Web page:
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5. "Hon har en miljon vänner."

# "Honharenmiljonvänner."

## Translation:She has a million friends.

December 3, 2014

I just gave you five lingots. I love you.

Omöjligt... The most you can have is 5,000 on a private account... That is why I cannot send Eefje de Visser a friend request. :(

Poor you :(

Oh my god, I showed this sentence to a friend while adding "på Facebook" to it... then I saw this.. what the

Nej. På MySpace

the moment I translated the phrase, the "Social Network" soundtrack started playing in my head :P

I can see Swedes are also great at exaggeration :D

It doesn't make a difference here, but touches on it: Does Swedish use the long or short scale of large numbers? That is, is a billion a thousand millions, or a million millions?

We use the long scale. I'll use numbers to ensure I don't screw up. :)

• en miljon = 1 000 000 = an English million
• en miljard = 1 000 000 000 = a modern English billion
• en biljon = 1 000 000 000 000 = a modern English trillion

Cool, it works the same way in German.

Exactly what I needed, thank you very much!

I just noticed that Swedish doesn't use commas to group their large numbers.

Late answer, but this is rather common to a lot of European languages. The standard is typically using spaces for digit grouping, and a comma (instead of a full stop) for the decimal point, though there are odd exceptions in some places (I know there are some locales that use spaces for grouping but a full stop for the decimal point).

Cool, it works the same in Afrikaans.

I had to look up what the long short scales were; I had never heard of them before now. For anyone else curious: https://en.wikipedia.org/wiki/Long_and_short_scales

"vänner"

Would you ever say ett miljon if it was describing an ett word?

No. Its en miljon. It is the miljon we are talking about hereo matter what comes after it

I dont really understand the long scale of numbers, a milkion million is not a billion. Thats mathematically incorrect. It would be a trillion.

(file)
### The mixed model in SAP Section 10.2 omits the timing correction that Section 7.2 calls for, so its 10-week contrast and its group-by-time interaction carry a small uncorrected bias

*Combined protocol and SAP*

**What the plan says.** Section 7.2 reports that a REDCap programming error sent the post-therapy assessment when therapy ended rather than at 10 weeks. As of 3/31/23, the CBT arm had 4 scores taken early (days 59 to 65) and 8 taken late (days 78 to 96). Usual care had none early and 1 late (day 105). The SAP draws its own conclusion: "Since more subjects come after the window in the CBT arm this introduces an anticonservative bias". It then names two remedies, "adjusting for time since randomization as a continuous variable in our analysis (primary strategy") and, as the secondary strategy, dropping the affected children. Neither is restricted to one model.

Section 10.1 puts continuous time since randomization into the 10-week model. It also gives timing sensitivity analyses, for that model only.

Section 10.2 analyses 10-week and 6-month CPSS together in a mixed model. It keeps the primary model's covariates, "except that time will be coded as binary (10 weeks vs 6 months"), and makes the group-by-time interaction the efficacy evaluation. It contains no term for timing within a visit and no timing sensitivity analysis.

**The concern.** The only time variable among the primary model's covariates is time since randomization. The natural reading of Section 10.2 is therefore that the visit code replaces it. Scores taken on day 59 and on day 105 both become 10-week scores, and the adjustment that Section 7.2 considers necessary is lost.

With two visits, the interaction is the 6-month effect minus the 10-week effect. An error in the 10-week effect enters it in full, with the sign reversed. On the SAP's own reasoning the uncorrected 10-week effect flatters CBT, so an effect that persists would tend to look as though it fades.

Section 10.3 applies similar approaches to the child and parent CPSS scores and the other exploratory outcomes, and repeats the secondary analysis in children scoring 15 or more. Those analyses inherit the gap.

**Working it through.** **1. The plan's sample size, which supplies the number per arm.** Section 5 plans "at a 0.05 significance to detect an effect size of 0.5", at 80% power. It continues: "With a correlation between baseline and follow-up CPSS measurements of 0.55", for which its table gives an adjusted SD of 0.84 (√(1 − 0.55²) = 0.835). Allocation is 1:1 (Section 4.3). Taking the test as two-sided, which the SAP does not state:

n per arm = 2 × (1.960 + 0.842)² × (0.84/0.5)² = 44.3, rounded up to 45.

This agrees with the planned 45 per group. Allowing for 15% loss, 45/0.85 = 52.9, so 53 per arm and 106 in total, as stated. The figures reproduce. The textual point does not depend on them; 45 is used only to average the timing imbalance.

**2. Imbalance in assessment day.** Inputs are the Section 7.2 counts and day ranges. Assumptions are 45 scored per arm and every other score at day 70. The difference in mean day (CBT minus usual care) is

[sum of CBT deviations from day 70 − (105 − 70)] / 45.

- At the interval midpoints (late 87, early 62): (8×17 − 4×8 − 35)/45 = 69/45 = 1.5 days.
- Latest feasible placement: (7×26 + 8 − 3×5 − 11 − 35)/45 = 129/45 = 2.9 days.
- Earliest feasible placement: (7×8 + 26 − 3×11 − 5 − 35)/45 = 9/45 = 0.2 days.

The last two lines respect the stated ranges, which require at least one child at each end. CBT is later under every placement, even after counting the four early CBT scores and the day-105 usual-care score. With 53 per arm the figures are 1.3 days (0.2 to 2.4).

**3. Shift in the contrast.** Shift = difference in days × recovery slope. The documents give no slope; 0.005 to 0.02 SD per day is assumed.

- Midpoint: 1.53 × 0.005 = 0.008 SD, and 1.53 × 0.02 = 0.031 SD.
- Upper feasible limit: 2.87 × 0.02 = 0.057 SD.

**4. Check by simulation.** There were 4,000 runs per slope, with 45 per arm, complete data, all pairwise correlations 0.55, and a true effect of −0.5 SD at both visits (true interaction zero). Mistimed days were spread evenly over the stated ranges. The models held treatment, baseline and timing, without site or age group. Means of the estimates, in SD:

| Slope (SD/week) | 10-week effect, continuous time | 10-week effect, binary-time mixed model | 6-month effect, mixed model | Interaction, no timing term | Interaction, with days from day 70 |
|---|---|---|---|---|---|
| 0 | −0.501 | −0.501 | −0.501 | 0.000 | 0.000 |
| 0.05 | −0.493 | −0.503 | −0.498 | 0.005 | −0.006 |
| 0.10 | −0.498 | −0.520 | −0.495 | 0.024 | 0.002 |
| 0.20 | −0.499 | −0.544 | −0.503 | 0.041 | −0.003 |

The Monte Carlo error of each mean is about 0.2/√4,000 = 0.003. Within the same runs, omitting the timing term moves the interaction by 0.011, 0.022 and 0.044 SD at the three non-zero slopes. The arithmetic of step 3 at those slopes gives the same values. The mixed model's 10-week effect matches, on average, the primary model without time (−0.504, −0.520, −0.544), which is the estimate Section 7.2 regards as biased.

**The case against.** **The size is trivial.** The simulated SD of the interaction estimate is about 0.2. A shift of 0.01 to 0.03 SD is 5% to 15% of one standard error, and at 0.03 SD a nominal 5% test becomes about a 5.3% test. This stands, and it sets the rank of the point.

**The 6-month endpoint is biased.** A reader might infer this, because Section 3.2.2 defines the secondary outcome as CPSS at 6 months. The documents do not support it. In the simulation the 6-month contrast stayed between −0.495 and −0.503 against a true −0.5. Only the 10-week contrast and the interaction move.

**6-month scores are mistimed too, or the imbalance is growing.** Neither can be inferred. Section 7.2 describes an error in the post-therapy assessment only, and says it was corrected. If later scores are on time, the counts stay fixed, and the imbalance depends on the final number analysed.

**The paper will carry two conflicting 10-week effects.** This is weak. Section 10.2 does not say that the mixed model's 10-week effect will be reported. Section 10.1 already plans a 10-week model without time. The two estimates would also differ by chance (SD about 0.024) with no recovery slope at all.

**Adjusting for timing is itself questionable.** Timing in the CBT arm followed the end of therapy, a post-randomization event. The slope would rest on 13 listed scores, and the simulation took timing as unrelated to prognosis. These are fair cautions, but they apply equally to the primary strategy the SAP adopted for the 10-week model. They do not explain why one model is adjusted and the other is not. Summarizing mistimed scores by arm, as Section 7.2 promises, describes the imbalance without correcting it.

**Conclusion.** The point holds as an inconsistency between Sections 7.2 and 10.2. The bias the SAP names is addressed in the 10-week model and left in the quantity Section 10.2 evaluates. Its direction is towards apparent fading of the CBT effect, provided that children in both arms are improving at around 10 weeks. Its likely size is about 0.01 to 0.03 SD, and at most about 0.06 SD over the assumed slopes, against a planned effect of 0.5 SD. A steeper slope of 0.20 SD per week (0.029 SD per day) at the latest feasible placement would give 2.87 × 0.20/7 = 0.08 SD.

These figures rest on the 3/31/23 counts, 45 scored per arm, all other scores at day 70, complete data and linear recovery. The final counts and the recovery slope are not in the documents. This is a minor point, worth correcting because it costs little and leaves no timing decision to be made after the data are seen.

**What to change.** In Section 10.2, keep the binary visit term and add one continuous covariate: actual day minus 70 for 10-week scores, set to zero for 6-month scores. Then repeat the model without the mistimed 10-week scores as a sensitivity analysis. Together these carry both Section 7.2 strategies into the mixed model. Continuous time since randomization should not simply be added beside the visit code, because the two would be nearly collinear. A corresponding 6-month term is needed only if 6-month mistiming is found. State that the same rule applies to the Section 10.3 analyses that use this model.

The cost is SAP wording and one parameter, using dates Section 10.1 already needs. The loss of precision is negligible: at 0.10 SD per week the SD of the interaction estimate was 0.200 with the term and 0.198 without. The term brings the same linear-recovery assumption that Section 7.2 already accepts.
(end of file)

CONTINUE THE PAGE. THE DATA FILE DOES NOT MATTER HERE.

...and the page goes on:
It's not a universal truism of mathematics - that's the whole problem. It's regional. In other regions, the words are defined such that a million million IS a billion. It is not a question of mathematics, but one of linguistics. What is "mathematically correct" is that 1 000 000 x 1 000 000 = 1 000 000 000 000, but exactly what you CALL that number varies - not just between language families (Swedish isn't the only one to use the long scale, I'm pretty sure), but even between English-speaking regions.

SI prefixes, on the other hand, ARE standard. 1 Mm = 10^6 m, and that's true wherever you are. This linguistic collision of terms is why scientific notation exists

I see, but the meaning of the word million is still the same. In that it is 1,000,000.

1 000 000

...but if en biljon means 10^12 then why not??

We dont say a million friends in english. Shouldn't it be she has million friends?

It depends on the dialect. In American English (which is what Duolingo courses are usually based on), it's very common to say "A million", and sounds unnatural to say "Million" without a number or article before it.

I am a native UK english speaker and I have no problem with saying some one has a million friends. Probably a bit of an exaggeration though but not uncommon in spoken english. We would never say she has million friends or hundred friends. We would always put a number or just an "a" before it.

You put the "a" in to say that the million is not exact, in the way English can also say about or like a million. Maybe OP was saying something like millions instead?

yes, I do....what's wrong with "I have a million friends"